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-rw-r--r--Documentation/CodingGuidelines2
-rw-r--r--Documentation/RelNotes/1.7.5.txt80
-rw-r--r--Documentation/config.txt3
-rw-r--r--Documentation/git-checkout.txt157
-rw-r--r--Documentation/git-cherry-pick.txt51
-rw-r--r--Documentation/git-commit.txt7
-rw-r--r--Documentation/git-fast-import.txt67
-rw-r--r--Documentation/git-remote-ext.txt14
-rw-r--r--Documentation/git-remote-helpers.txt6
-rw-r--r--Documentation/git-revert.txt10
-rw-r--r--Documentation/git-svn.txt6
-rw-r--r--Documentation/glossary-content.txt23
-rw-r--r--Documentation/revisions.txt5
13 files changed, 384 insertions, 47 deletions
diff --git a/Documentation/CodingGuidelines b/Documentation/CodingGuidelines
index ba2006d..fe1c1e5 100644
--- a/Documentation/CodingGuidelines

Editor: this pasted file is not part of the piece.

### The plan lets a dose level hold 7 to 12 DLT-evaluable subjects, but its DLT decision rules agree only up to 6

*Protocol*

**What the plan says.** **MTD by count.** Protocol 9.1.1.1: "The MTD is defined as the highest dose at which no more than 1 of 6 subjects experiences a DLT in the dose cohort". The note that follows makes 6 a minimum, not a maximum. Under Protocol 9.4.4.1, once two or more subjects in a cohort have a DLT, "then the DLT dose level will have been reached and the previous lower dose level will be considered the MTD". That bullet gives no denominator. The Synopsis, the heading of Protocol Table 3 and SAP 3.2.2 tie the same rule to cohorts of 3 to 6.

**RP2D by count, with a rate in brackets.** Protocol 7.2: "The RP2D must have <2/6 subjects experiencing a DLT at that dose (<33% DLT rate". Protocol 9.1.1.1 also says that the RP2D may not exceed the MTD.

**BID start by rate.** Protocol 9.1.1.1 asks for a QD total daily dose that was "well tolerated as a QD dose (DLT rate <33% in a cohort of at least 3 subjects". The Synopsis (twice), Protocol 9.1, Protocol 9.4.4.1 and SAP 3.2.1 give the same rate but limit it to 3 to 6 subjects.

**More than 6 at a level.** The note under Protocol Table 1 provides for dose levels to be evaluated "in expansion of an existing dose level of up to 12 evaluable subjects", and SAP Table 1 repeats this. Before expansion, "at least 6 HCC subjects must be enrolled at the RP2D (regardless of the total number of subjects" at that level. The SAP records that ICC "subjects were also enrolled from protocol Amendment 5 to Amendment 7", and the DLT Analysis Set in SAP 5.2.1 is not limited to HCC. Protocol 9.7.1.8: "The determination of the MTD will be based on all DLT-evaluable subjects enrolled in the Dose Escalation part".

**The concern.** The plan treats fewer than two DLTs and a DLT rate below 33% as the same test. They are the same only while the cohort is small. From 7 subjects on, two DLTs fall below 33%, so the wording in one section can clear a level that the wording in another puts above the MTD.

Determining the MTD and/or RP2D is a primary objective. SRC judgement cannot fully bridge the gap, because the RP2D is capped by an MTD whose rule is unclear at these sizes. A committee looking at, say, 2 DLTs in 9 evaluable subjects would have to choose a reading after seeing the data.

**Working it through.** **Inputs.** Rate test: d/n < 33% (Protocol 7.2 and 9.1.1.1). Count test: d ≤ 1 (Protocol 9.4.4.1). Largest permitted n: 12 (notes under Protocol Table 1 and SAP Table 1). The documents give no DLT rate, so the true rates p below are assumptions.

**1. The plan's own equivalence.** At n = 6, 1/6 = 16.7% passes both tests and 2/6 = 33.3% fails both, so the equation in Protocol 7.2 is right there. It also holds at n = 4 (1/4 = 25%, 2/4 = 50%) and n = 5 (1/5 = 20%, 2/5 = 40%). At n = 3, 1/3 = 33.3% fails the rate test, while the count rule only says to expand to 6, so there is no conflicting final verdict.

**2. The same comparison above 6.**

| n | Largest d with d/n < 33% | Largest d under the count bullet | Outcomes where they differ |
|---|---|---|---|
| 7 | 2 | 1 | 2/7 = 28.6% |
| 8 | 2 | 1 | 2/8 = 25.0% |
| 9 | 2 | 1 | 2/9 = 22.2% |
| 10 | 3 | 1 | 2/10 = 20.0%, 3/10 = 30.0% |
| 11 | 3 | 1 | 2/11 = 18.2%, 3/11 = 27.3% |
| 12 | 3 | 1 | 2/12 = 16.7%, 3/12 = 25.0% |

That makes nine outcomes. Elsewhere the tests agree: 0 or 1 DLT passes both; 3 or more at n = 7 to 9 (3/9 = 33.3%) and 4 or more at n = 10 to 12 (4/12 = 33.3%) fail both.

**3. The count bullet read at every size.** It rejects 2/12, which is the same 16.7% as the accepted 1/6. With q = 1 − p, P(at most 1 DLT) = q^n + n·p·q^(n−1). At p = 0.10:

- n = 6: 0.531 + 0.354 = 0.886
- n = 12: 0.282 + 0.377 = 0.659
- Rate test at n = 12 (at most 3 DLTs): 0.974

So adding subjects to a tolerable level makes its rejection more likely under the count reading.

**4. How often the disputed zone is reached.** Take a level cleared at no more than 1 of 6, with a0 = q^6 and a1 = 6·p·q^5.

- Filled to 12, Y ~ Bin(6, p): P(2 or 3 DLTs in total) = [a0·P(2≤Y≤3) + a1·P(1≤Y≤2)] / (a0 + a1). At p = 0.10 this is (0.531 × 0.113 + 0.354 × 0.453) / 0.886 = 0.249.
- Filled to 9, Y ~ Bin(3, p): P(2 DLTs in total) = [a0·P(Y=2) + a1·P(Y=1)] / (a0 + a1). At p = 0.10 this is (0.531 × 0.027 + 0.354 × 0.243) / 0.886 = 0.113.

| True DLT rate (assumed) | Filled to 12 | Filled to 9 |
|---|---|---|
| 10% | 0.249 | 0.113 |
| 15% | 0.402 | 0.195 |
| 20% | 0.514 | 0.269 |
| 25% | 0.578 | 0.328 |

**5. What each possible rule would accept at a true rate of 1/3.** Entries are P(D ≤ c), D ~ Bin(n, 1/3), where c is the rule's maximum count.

+++ b/Documentation/CodingGuidelines
@@ -152,7 +152,7 @@ Writing Documentation:
when writing or modifying command usage strings and synopsis sections
in the manual pages:
- Placeholders are enclosed in angle brackets:
+ Placeholders are spelled in lowercase and enclosed in angle brackets:
<file>
--sort=<key>
--abbrev[=<n>]
diff --git a/Documentation/RelNotes/1.7.5.txt b/Documentation/RelNotes/1.7.5.txt
new file mode 100644
index 0000000..64372df
--- /dev/null
+++ b/Documentation/RelNotes/1.7.5.txt
@@ -0,0 +1,80 @@
+Git v1.7.5 Release Notes (draft)
+========================
+
+Updates since v1.7.4
+--------------------
+
+ * Various MinGW portability fixes.
+
+ * Various git-p4 enhancements (in contrib).
+
+ * Various vcs-svn enhancements.
+
+ * "git config" used to be also known as "git repo-config", but the old
+ name is now officially deprecated.
+
+ * "git checkout --detach <commit>" is a more user friendly synonym for
+ "git checkout <commit>^0".
+
+ * "git cherry-pick" and "git revert" can be told to use custom merge
+ strategy, similar to "git rebase".
+
+ * "git cherry-pick" remembers which commit failed to apply when it is